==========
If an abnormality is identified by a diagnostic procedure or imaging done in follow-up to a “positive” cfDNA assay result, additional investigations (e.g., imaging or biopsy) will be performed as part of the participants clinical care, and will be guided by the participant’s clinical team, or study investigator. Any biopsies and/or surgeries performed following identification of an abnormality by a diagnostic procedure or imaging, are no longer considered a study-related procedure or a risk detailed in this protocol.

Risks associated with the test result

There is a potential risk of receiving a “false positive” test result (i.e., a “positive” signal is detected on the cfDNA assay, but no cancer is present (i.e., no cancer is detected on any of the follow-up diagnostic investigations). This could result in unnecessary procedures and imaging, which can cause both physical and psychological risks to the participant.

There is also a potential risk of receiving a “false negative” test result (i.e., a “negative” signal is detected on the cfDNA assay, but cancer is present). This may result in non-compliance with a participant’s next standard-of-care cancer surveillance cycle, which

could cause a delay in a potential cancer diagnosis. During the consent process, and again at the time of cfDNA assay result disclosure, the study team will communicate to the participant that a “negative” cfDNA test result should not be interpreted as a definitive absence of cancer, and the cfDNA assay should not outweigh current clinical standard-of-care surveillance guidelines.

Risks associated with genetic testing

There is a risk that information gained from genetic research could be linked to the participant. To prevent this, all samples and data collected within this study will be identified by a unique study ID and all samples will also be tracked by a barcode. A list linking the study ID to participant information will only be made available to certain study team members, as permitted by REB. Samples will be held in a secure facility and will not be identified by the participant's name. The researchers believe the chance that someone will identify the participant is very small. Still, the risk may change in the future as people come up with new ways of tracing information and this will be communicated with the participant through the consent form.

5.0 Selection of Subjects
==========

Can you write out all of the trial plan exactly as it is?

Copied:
If an abnormality is identified by a diagnostic procedure or imaging done in follow-up to a “positive” cfDNA assay result, additional investigations (e.g., imaging or biopsy) will be performed as part of the participants clinical care, and will be guided by the participant’s clinical team, or study investigator. Any biopsies and/or surgeries performed following identification of an abnormality by a diagnostic procedure or imaging, are no longer considered a study-related procedure or a risk detailed in this protocol.

Risks associated with the test result

There is a potential risk of receiving a “false positive” test result (i.e., a “positive” signal is detected on the cfDNA assay, but no cancer is present (i.e., no cancer is detected on any of the follow-up diagnostic investigations). This could result in unnecessary procedures and imaging, which can cause both physical and psychological risks to the participant.

There is also a potential risk of receiving a “false negative” test result (i.e., a “negative” signal is detected on the cfDNA assay, but cancer is present). This may result in non-compliance with a participant’s next standard-of-care cancer surveillance cycle, which

could cause a delay in a potential cancer diagnosis. During the consent process, and again at the time of cfDNA assay result disclosure, the study team will communicate to the participant that a “negative” cfDNA test result should not be interpreted as a definitive absence of cancer, and the cfDNA assay should not outweigh current clinical standard-of-care surveillance guidelines.

Risks associated with genetic testing

There is a risk that information gained from genetic research could be linked to the participant. To prevent this, all samples and data collected within this study will be identified by a unique study ID and all samples will also be tracked by a barcode. A list linking the study ID to participant information will only be made available to certain study team members, as permitted by REB. Samples will be held in a secure facility and will not be identified by the participant's name. The researchers believe the chance that someone will identify the participant is very small. Still, the risk may change in the future as people come up with new ways of tracing information and this will be communicated with the participant through the consent form.

5.0 Selection of Subjects